THIS week, Robert Robertson from Peebles Curling Club brings us details on the Strathcona Cup and its history...

On January 10, around 80 Canadian Curlers arrived in Scotland to play for the Strathcona Cup, the oldest trophy in International Curling.

It is the grandest and likely the most valuable trophy in curling. It rarely leaves the vaults. It was specially commissioned by Lord Strathcona for the first Canadian tour to Scotland in 1909.

Uniquely, the tour is played across Scotland over several weeks where curlers have the opportunity to represent their respective countries in the spirit and camaraderie that is the essence of the game.

It all started in 1902 when the Royal Caledonian Curling Club (RCCC) accepted a long-standing invitation to send a team of Scottish Curlers to Canada to further the special relationship of the international curling fraternity. A team of 22 worthy Scots were duly chosen from the four Curling Areas of Scotland.

Such was the effusive praise from the Canadians of the success of this Tour, the RCCC invited the Canadians to send a team to Scotland and that such a Tour should coincide with the year that Lord Strathcona, with his unique honourable status in both countries, was the RCCC President in 1909.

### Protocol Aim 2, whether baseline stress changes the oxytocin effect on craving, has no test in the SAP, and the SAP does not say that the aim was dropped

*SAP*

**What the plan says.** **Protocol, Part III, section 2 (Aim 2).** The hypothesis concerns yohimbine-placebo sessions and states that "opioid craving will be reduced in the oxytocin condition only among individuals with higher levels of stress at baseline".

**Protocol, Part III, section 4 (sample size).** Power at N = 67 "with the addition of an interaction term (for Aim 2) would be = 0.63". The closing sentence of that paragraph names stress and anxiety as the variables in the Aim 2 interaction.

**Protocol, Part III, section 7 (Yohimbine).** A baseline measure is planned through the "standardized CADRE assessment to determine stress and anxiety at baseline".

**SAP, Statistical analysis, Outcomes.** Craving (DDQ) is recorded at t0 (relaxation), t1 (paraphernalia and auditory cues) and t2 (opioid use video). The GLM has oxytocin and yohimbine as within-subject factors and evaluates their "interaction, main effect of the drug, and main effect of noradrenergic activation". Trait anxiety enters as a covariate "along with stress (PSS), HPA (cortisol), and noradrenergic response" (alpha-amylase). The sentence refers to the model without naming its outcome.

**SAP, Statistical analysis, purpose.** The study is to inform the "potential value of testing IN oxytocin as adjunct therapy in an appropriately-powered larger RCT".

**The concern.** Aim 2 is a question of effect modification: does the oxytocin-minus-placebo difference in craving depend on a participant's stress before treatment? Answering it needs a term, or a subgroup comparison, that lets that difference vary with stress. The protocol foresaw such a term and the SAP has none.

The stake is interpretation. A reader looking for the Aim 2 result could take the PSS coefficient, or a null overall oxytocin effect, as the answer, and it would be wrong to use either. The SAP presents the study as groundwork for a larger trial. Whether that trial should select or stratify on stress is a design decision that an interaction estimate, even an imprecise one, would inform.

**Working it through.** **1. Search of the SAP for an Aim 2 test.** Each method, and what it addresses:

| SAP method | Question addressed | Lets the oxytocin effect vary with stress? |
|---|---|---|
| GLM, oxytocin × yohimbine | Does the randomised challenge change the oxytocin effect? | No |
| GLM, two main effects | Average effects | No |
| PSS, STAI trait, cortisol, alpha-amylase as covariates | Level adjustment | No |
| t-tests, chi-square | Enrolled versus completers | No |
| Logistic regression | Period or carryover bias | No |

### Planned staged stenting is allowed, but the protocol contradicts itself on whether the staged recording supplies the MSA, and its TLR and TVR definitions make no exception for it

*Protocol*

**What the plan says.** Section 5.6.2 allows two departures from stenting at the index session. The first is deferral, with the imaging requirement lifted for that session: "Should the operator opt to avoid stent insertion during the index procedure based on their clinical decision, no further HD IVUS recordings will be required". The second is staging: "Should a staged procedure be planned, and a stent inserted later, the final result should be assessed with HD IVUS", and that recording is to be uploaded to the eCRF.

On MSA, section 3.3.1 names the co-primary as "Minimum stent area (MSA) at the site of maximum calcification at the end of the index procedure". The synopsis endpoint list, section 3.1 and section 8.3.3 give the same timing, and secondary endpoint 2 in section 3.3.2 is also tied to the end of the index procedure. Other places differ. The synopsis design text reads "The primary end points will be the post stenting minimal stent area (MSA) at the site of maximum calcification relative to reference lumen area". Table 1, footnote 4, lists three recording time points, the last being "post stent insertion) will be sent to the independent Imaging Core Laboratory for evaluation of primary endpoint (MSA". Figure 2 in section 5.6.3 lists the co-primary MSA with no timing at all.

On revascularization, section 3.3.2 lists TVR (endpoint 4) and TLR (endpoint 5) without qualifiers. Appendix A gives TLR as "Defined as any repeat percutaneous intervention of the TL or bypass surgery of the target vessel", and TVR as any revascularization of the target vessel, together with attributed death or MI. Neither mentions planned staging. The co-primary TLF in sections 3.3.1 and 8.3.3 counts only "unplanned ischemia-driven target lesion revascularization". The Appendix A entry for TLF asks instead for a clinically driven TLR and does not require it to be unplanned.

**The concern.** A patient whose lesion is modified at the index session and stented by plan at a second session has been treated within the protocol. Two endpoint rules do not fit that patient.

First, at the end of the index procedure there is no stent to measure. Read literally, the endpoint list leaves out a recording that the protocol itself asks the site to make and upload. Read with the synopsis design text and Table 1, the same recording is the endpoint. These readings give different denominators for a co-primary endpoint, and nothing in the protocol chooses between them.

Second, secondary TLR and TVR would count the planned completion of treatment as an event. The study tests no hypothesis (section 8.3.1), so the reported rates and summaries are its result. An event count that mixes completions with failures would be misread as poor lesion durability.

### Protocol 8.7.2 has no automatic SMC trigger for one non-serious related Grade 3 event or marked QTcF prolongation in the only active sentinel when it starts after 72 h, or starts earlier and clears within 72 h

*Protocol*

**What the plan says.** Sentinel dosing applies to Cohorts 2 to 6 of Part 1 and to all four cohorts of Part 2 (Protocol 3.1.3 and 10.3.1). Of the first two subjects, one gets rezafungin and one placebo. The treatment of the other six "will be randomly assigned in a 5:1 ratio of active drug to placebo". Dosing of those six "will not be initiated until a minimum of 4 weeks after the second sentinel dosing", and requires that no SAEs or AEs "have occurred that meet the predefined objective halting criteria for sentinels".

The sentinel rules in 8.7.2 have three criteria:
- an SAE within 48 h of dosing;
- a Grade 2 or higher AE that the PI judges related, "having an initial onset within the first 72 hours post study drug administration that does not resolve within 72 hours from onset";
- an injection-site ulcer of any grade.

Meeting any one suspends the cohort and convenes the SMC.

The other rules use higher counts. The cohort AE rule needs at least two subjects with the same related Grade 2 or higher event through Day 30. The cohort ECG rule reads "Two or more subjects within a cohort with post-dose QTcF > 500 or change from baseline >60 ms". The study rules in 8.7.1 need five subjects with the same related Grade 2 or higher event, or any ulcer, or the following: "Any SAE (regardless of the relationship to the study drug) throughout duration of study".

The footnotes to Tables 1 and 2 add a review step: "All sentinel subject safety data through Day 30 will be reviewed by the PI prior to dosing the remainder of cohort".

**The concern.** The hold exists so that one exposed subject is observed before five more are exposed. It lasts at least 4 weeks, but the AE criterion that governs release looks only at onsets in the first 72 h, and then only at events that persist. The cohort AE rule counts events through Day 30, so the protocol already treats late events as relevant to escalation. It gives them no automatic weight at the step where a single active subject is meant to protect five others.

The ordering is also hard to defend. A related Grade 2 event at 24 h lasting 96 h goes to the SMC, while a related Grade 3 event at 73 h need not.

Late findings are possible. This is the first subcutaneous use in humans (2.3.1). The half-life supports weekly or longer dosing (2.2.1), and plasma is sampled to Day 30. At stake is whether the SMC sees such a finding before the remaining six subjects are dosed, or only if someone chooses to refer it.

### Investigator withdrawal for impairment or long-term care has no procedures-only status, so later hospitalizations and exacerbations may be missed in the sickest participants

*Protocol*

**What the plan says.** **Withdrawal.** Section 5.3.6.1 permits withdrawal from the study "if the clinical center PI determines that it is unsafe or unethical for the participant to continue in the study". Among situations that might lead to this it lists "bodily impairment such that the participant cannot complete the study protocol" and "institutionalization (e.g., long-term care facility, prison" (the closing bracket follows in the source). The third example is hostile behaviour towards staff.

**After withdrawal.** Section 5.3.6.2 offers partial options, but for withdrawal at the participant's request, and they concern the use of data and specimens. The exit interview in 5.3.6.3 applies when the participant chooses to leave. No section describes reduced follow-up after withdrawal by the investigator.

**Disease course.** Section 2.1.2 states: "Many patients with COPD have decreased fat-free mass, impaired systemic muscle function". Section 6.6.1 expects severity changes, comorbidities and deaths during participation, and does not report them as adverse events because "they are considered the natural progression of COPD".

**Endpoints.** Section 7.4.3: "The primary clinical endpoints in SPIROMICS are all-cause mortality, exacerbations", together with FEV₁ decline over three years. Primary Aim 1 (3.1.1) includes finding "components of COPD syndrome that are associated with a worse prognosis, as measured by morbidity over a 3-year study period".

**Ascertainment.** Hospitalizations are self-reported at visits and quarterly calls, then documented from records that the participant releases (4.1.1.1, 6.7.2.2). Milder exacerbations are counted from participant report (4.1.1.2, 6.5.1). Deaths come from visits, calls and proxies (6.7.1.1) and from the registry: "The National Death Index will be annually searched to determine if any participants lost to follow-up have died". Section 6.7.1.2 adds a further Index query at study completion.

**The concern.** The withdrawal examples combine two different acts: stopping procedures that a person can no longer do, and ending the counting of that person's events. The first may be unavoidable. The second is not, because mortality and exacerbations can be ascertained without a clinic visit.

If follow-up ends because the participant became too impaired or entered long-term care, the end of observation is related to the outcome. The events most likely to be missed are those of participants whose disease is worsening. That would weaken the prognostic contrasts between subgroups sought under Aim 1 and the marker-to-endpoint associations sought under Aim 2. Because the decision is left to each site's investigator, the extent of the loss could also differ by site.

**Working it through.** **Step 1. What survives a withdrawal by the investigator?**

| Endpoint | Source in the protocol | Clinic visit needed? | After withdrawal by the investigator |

The Canadians sent curlers from every Province in the country, even one from Dawson City in the Yukon who started his journey to Scotland on a sled!

The enthusiasm for this event has carried on over the years and is now played every five years alternating between Scotland and Canada.

Every point in every game counts and is recorded, so competition is fierce right to the last stone played by every rink. Pride is very much at stake. Scotland won on the last Tour to Canada in 2013 by 2876 shots to 2621, to even it up at 11 matches all since 1903.

The Canadians arrived at Murrayfield on January 30 to play their final games over four days against teams selected to represent Peeblesshire, Midlothian and East Lothian Provinces.

The Peeblesshire clubs gave a good account of themselves, with Peebles and Eddleston running them close, although a strong Canadian squad emerged as victors. As was the case in their other games across Scotland, Canada went on to win the Strathcona Cup by a resounding 322 shots.

Off the ice Robert Robertson (Eddleston) and Roger Scott (Peebles) were proud to host the tourists on February 1 with Roger presenting them with a special card commemorating the Peebles club’s 1823 medal to mark a match that helped form the Royal Caledonian Curling Club.